Friday, October 11, 2019
In Jerusalem is the famous “Via Dolorosa,” the road where it is believed that Jesus walked on the way to Calvary. It literally means the “way of suffering.” Nothing can compare to our Savior’s suffering and sacrifice for us on Good Friday.
His willingness to give his life for the sins of the world is the bedrock of our faith. He came in person to give his life for the redemption of humanity out of love.
When I visited the Holy Land years ago it was important for me to walk those streets and experience first-hand that road of suffering. It reminds me of my responsibility to love and suffer like Christ.
The way of suffering is not an unfamiliar road for most of humanity on this planet. Globally there is untold pain because of wars, disease and natural disaster, and with it comes migration. A fraction of the world experiences the benefits of this nation’s freedom and wealth, and often we don’t see people on this difficult road face-to-face.
Last Wednesday I had the opportunity to meet a young Honduran woman who was walking the way of suffering. She came to this country out of love for her son. She knew that if the family did not leave the country he would be recruited into a murderous gang or be killed if he refused to join.
She joined one of our churches and found a way to make a living, just barely enough to survive. Then her husband was deported, and it is likely he will never be able to come back to the United States.
They depended on the advice of an immigration lawyer who took their money but gave them no help. In fact, he gave them bad advice. As a result, the husband was picked up by immigration agents, detained for months and then sent back to Honduras.
This is another part of the “way of suffering”—those who exploit desperate, fearful immigrants without status, promise legal help but then leave their unwitting clients in worse shape. Using lies and false promises to entice their victims, they reap large sums of money from their human pain and benefit from their plight.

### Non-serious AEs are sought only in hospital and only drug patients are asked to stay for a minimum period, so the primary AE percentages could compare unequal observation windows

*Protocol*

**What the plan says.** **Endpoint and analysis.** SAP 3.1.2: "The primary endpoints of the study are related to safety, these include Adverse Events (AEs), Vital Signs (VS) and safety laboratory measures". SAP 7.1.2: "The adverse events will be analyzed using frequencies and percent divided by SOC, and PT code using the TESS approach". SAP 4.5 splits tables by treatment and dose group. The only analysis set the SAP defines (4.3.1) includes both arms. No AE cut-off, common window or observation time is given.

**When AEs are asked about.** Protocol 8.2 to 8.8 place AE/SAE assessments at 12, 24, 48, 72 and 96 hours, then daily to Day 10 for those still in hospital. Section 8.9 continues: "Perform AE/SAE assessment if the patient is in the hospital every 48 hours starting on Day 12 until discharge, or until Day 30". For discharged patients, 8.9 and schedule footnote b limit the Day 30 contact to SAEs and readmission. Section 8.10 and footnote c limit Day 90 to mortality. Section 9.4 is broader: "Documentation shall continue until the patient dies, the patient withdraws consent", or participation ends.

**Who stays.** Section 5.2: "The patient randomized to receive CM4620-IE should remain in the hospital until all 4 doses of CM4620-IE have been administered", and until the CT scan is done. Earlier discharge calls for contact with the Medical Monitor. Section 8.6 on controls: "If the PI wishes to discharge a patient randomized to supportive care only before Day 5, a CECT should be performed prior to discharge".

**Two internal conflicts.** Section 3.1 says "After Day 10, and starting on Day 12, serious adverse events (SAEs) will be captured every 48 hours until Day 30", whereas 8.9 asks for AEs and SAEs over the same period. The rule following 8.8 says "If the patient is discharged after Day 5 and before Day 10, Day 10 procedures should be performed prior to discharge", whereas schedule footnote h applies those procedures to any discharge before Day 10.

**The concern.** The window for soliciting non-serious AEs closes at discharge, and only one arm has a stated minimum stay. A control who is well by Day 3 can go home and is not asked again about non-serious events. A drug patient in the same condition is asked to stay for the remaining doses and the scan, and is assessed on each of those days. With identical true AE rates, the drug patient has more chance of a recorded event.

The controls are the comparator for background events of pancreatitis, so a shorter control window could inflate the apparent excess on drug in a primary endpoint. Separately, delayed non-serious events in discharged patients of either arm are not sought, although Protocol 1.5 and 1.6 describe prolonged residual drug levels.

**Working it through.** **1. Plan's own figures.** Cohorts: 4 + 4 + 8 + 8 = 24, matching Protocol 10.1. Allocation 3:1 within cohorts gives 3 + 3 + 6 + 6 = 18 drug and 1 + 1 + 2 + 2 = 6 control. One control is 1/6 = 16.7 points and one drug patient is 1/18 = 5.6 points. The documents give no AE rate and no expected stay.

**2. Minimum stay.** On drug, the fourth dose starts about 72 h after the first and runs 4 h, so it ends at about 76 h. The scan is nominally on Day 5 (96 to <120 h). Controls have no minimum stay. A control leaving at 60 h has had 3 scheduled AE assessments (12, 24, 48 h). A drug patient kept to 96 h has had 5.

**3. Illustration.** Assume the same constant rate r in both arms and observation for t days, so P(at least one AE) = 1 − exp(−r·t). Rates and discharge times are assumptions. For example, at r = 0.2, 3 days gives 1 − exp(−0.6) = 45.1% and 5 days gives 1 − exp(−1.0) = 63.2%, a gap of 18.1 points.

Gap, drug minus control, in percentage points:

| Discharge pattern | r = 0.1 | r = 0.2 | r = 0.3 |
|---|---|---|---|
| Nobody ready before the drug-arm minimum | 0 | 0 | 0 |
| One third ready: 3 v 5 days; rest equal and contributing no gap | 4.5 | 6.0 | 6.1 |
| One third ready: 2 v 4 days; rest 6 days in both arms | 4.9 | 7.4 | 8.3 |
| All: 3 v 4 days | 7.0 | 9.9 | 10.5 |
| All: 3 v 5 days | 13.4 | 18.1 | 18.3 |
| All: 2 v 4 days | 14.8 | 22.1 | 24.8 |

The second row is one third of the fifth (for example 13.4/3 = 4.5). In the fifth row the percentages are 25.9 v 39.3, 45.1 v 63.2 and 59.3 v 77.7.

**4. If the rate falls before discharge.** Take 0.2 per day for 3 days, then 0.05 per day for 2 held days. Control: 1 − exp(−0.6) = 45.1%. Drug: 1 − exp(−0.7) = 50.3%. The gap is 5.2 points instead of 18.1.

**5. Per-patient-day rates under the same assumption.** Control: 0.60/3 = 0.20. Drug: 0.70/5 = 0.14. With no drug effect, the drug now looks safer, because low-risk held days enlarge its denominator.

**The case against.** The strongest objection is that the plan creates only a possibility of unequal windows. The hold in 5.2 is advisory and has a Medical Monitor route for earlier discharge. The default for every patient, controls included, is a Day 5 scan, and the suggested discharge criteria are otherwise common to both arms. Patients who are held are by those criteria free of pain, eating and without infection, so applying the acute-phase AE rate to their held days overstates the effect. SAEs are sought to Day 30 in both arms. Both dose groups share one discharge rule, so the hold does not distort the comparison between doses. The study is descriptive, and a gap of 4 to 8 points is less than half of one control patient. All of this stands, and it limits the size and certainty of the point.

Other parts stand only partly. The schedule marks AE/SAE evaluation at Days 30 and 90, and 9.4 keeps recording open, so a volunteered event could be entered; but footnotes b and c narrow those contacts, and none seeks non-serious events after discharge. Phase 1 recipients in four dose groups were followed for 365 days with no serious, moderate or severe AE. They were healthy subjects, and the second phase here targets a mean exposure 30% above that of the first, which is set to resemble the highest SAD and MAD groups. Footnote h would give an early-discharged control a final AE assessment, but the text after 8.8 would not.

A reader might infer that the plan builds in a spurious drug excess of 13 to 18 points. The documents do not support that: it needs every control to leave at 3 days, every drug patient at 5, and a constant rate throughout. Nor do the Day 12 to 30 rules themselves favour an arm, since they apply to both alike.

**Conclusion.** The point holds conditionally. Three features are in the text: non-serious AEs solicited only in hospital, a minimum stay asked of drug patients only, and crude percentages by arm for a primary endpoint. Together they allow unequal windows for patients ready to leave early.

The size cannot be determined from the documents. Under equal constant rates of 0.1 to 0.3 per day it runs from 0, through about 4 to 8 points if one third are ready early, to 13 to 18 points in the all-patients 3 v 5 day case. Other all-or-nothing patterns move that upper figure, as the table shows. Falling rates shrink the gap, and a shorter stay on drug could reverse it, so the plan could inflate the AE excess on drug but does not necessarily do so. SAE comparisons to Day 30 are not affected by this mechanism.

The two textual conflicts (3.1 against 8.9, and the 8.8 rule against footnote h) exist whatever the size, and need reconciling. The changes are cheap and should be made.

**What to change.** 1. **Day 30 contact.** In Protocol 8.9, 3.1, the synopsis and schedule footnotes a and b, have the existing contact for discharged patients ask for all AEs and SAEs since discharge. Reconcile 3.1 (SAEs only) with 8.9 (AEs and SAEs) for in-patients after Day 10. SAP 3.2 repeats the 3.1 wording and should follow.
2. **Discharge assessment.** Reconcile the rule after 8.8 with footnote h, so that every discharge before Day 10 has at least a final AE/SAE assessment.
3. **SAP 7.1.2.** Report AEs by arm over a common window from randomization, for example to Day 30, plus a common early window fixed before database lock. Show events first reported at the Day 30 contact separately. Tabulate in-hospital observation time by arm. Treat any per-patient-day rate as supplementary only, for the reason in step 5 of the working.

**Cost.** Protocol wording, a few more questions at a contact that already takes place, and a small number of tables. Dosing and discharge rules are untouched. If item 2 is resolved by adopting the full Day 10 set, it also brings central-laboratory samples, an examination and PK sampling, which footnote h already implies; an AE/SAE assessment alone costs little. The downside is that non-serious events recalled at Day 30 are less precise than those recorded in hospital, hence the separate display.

To see this young mother’s tears and hear of the difficult ordeal she faces, with two young children who miss their father, causes deep sorrow in me. I am well aware of our country’s immigration laws; but we must all acknowledge that this system is inadequate and less than humane. And with the draconian policy threats and decisions being made these past few weeks, it will get worse.
The Word of God says: “When a foreigner resides among you in your land, do not mistreat them. The foreigner residing among you must be treated as your native-born. Love them as yourself for you were foreigners in Egypt. I am the Lord your God.” (Leviticus 19:33-34)
It is hard to turn our backs on these mandates and allow continued suffering to occur. This young woman told me that she did not come to take things from America but to work hard, contribute her part and offer a better, safer life to her children.
Surely, we must find a better way. I am happy to report that her church and other churches are assisting her with humanitarian aid. More support would be appreciated for her and for our churches that have large numbers of immigrant sojourners traveling this road of suffering.
What else can we do to help? Our conference, along with two other neighbor conferences, are initiating a program known as Justice for Our Neighbors. JFON is an immigration legal assistance and hospitality ministry of The United Methodist Church, with 18 chapters across the country. For the past 20 years it has been a free/affordable legal service that is ethical, affordable and safe for immigrants to use.
To help us start up this vitally important service donations can be sent to “Delaware Valley JFON” and mailed to Historic St. George’s UMC, 235 N. 4th Street, Philadelphia, PA 19106. For more information, contact: Rev. Mark Salvacion at firstname.lastname@example.org.
We can also advocate for more humane laws in our country with regards to the number and treatment of those seeking asylum and for the “Dreamers” (young people who are undocumented and who were brought to the U.S. as young children).
We can contact our elected officials and ask that the number of refugees allowed to resettle in this country not be limited to just 18,000 people. The average number of refugees allowed to come into this country over the last four decades had been 95,000. People are fleeing violence and religious persecution and need a place of refuge.
The road of suffering is real, and it is in our neighborhoods, and they are members of our churches. When you see their faces and hear their stories it becomes a call for us to do something, say something, and to offer our prayers.